Cheekpoint (Irish: Pointe na Síge) is a village set on the confluence of the River Suir and the River Barrow. Lying beneath the 150 metre high Minaun Hill (mountain meadow by a river) the village has panoramic views of Waterford Harbour, the 2131 ft. Barrow Bridge, which was once the longest bridge in Ireland, and Great Island Power Station now owned by Scottish Southern Energy SSE plc who purchased it from Endesa in 2012. The village is also surrounded by the Malting Woods which were planted by Cornelius Bolton.
Irish: Pointe na Síge
The Irish name for Cheekpoint is "Pointe na Síge", or perhaps "Pointe na Sí" (in English, Point of the Fairies). It is also claimed to mean Point of the Streak,. Now it is thought that the name comes from a rock called Carraig na Síge out on the river near the low water mark which shows a trail of foam or streak with the ebbing tide.
Subsequently it was called Bolton but this name is now no longer used and the original is the only one recognises.
Before the building of the pier at Dunmore East, Cheekpoint was a thriving village, being the station at which the mail packets from England for Waterford stopped. In addition there were cotton, rope, and hosiery factories which disappeared when the mail packet station was transferred to Dunmore East on 1 July 1818.
Cheekpoint and the lands which surrounded it were owned of the Aylward family from Bristol, who had been granted 7000 acres of pastureland by King Henry II in 1177. They held it until Oliver Cromwell dispossessed them in 1649 when they refused to renounce Catholicism. Cromwell then gave the property to one of his officers, a Captain William Bolton. In 1783 Cornelius Bolton (1751–1829) built Faithlegg House after he had inherited the Faithlegg Estate from his father in 1779.
Cornelius Bolton was a very progressive landlord and he was very interested in helping his tenants to progress. He built the pier at the nearby village of Cheekpoint and then he built a textile factory, a rope factory and a hotel. However these enterprises failed and he went bankrupt in 1819. This was largely due to the mail packet station to Milford Haven in Wales being transferred to Dunmore East in 1818.
Sleater's "Topography of Ireland" published in 1806 has the following reference:- "Bolton, formerly called Cheekpoint, cotton factory and hoisery, established by Mr. Bolton. A most commodious Inn for passengers in the packets to and from Milford Haven in Pembrokershire. An earlier writer refers to it - "Mr. Cornelius Bolton lives very retired in the country and has employed a considerable part of his fortune in building a large village where he has established several important manufactures, particularly looms. The industry which he encourages in his colony renders it probable that his expense will be repaid him, and that it will become an object of utility to the public and of profit to him although suggested by motives of humanity ".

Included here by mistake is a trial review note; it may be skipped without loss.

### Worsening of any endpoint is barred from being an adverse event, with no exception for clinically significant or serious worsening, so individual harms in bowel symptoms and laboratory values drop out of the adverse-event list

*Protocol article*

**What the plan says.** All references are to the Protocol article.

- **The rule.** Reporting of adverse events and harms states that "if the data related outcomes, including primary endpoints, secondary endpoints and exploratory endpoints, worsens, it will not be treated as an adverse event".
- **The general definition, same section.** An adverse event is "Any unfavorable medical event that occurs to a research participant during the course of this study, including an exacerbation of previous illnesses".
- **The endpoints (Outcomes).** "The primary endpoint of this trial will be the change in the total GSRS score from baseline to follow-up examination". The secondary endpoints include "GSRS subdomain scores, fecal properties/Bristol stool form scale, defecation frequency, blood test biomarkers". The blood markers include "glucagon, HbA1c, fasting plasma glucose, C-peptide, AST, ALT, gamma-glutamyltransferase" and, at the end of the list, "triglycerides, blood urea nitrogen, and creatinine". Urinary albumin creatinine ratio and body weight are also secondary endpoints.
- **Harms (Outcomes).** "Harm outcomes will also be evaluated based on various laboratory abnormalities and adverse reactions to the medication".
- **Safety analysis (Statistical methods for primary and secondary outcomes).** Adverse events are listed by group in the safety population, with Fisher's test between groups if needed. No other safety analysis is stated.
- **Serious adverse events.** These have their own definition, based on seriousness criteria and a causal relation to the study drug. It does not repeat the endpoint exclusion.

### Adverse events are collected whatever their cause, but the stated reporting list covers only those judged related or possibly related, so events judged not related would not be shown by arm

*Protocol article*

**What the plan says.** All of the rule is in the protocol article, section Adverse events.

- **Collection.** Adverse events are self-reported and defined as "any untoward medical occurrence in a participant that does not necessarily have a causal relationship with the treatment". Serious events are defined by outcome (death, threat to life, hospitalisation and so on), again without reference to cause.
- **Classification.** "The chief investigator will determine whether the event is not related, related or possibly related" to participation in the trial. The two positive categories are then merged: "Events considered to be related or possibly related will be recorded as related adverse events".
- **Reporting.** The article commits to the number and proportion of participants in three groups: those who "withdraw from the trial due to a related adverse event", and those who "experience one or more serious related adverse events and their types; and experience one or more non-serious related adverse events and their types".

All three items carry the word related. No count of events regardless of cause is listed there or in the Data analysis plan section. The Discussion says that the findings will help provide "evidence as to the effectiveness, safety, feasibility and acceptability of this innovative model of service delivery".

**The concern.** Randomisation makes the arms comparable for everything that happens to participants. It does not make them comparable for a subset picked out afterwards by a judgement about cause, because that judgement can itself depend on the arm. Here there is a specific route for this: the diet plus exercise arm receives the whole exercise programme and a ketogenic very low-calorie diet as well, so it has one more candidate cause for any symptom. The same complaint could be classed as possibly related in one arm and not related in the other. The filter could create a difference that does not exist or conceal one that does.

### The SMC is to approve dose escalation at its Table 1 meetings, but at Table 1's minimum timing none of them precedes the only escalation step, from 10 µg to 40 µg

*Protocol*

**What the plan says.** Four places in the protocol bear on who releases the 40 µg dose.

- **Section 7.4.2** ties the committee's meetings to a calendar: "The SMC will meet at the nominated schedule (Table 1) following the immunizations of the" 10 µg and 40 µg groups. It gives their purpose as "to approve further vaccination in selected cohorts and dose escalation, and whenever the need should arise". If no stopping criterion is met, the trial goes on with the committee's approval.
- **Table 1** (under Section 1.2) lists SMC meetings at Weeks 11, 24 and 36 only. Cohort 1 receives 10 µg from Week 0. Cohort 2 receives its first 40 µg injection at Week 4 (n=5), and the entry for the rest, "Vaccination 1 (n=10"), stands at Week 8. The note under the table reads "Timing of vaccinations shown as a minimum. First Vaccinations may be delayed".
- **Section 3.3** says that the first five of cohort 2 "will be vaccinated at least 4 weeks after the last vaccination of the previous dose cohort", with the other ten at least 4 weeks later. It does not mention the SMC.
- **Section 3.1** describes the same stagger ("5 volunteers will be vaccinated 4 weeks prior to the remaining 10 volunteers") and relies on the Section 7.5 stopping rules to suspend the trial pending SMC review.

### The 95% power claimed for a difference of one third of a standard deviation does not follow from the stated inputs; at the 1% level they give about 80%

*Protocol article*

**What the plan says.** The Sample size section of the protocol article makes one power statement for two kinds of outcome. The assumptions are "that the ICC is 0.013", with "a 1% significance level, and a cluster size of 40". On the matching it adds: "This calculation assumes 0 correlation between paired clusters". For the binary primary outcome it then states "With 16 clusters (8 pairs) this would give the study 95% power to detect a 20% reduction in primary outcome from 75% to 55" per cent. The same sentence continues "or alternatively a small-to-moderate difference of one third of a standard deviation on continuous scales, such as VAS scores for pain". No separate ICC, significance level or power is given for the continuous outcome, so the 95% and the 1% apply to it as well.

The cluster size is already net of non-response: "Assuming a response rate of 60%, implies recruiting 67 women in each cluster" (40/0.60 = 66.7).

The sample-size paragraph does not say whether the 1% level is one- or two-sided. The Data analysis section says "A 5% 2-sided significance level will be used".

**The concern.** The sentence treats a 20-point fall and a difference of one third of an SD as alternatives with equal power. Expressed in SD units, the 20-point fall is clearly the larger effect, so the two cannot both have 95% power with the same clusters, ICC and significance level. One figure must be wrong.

It also mentions "that to the spirited exertions of Mr. Bolton the citizens of Waterford were said to be primarily indebted for the establishment of the packets from England, and that the diversion of these packets from Cheekpoint to Dunmore East would be a serious loss to the proprietor of Cheekpoint who had expanded a considerable sum of money on hotels and other accommodations, unless Parliament should take this loss into consideration".
The decision by the British Government to grant the money to build the harbour at Dunmore East in 1814 spelt the end for the Cheekpoint enterprise and when the transfer of the mail packet took place in 1818 Cheekpoint ceased to have the passenger business which kept the village alive. The change from sail to steam meant that it would now be possible to run a service between Milford Haven and Ireland to a reasonable schedule and the new harbour at Dunmore East facilitated this greatly.
Cheekpoint was then only used as a fishery harbour in the 19th and 20th centuries and became famous for a certain type of small fishing craft called the Cheekpoint Prong which was 17 ft.6in. long with a 4 ft.8in. beam and was normally rowed or paddled. They were used for long lining and salmon fishing with drift nets, snap nets and draft nets.
In 1995 a series of groins (or groyne) were built up to 200 metres out in the river to divert the Cheekpoint Bar which was a mudbank impeding large vessels from travelling to the Port of Waterford. These groins resulted in the harbour at Cheekpoint silting up so badly that only small craft may now enter. The harbour is not used very often now by visiting craft because of this difficulty.
- logainm.ie; Irish Names and Places, P.W. Joyce Ll.D. (M.H. Gill & Son)
- Place Names of the Decies by Very Rev. Canon P. Power (Cork University Press)
- The River Book by Paddy Dwan and Mark Roper (Whimbrel Press) ISBN 978-1-905989-20-1
- History of Waterford by P.M. Egan
- History of Waterford City and County by Patrick C. Power (Mercier Press)